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Cirrus Logic, Inc. (NASDAQ:CRUS)
Q3 2019 Earnings Conference Call
January 30, 2019, 5:00 p.m. ET

Contents:

  • Prepared Remarks
  • Questions and Answers
  • Call Participants

Prepared Remarks:

Operator

Ladies and gentlemen, thank you for standing by. Welcome to the Cirrus Logic third quarter fiscal year 2019 financial results Q&A session. At this time, all participants are in a listen-only mode. After a brief statement, we will open up the call for questions from analysts. Instructions for queuing up will be provided at that time. As a reminder, this conference call is being recorded for replay purposes. I would now like to turn the conference call over to Mr. Thurman Case, Chief Financial Officer. Mr. Case, you may begin.

Thurman Case -- Chief Financial Officer

Thank you. And good afternoon. Joining me on today's call is Jason Rhode, Cirrus Logic's president and chief executive officer and Chelsea Heffernan, our director of investor relations. Today, we announced our financial results for the third quarter of fiscal year 2019 at approximately 4:00 p.m. eastern. The shareholder letter discussing our financial results, the earnings press release including a reconciliation of non-GAAP financial information to the most directly comparable GAAP information, along with a webcast of this Q&A session are all available at the company's investor relations website at investor.cirrus.com. This call will feature questions from the analysts covering our company as well as questions submitted to us via email at investor.relations@cirrus.com.

Please note that during this session, we may make projections and other forward-looking statements that are subject to risks and uncertainties that may cause actual results to differ materially from the projections. By providing this information, the company undertakes no obligation to update or revise any projections or forward-looking statements whether as a result of new developments or otherwise. Please refer to the press release issued today which is available on the Cirrus Logic website and the latest Form 10-K and 10-Q as well as other corporate filings made with the Securities and Exchange Commission for additional discussions of risk factors that could cause actual results to differ materially from current expectations. Now, I'll turn the call over to Jason.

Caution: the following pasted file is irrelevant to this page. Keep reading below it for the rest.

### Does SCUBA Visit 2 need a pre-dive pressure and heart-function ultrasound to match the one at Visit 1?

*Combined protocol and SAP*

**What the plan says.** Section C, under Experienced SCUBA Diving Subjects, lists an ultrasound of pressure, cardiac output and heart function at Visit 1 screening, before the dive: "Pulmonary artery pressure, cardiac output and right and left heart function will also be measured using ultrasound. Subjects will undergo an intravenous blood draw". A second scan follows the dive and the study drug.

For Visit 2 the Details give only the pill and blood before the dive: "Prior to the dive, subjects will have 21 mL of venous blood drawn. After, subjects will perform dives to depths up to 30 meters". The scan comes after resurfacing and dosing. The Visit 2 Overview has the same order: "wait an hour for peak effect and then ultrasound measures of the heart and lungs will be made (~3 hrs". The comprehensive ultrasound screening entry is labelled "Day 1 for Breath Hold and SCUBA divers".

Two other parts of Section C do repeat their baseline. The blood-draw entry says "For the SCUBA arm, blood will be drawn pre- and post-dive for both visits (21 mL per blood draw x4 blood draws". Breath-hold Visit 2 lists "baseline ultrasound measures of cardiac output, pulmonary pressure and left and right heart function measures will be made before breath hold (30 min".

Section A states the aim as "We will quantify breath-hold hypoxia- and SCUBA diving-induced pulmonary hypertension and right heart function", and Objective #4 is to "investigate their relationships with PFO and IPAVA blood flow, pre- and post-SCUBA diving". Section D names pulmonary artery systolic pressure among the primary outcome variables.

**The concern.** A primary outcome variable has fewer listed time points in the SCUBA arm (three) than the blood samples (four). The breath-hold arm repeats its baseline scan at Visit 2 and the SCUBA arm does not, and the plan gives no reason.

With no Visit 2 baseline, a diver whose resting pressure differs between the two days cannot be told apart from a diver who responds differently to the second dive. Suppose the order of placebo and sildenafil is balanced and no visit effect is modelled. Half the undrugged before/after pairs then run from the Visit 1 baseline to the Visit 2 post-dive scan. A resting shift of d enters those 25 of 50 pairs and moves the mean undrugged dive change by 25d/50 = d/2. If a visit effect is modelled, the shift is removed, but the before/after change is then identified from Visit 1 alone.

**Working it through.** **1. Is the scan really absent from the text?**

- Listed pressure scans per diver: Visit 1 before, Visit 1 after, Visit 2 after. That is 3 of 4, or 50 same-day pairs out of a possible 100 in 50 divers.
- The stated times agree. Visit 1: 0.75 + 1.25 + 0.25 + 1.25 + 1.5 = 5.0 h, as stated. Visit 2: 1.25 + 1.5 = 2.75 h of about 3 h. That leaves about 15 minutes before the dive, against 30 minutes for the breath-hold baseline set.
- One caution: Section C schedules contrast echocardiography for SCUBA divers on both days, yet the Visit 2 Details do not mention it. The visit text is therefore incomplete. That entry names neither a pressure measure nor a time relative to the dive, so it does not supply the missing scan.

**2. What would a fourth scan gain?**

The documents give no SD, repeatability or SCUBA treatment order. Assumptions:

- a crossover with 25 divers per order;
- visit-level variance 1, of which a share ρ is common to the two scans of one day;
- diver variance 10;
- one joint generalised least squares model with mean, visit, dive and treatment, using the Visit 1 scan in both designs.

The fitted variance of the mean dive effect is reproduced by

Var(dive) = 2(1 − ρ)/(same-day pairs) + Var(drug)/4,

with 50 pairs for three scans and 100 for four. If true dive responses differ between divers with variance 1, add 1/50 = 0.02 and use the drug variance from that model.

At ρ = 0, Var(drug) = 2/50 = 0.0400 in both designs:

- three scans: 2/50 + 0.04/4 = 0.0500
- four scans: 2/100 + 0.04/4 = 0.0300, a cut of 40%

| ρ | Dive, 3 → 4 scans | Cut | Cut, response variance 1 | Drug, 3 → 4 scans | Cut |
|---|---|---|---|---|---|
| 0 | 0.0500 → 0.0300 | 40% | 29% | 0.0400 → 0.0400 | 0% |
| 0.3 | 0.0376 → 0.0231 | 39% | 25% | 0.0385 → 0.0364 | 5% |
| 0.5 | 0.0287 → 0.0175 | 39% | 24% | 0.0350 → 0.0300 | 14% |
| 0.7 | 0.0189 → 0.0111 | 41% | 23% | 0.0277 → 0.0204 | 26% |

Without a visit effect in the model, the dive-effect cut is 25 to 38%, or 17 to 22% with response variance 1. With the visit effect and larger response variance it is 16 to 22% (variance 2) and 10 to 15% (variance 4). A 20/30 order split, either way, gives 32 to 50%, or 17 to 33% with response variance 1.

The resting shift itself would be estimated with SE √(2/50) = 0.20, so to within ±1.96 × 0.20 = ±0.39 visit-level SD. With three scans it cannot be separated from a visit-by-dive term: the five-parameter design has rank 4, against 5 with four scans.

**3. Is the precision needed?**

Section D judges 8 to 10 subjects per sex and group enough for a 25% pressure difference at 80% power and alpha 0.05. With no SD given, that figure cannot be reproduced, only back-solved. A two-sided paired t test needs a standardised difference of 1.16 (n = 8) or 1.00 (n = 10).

Jason Rhode -- President, Chief Executive Officer

Thank you, Thurman. Before we begin taking questions, I'd like to make a few comments. For a detailed account of our financial results, please read the shareholder letter posted on our investor relations website. Cirrus Logic delivered Q3 FY19 revenue of $324.3 million, in line with our revised expectations. Revenue for the quarter was lower than originally anticipated, largely due to a reduction in sales of portable audio and product shipping in smartphones. During the quarter, design win traction was solid. And we remained actively engaged with a variety of new and existing customers.

While uncertainties surrounding the macroeconomic environment and smartphone unit sales continue to impact the industry. Cirrus Logic maintains a sizable cash position, no debt, and an expectation that we will continue to generate strong cash flow going forward. This positions the company to remain focused on long-term growth and invest in strategic initiatives that we believe will fuel new opportunities. Before we begin the Q&A, I would also like to note that while we understand there is intense interest related to our largest customer, in accordance with our policy, we do not discuss specifics about our business relationship. Operator, we're now ready to take questions.

Questions and Answers:

Operator

We will now begin the question and answer session. If you would like to ask a question, please press * 1 on your telephone keypad. Again, that's * 1 on your telephone keypad. Your first question comes from Matt Ramsay with Cohen. Matt, your line is open.

Matt Ramsay -- Cowen and Co. -- Analyst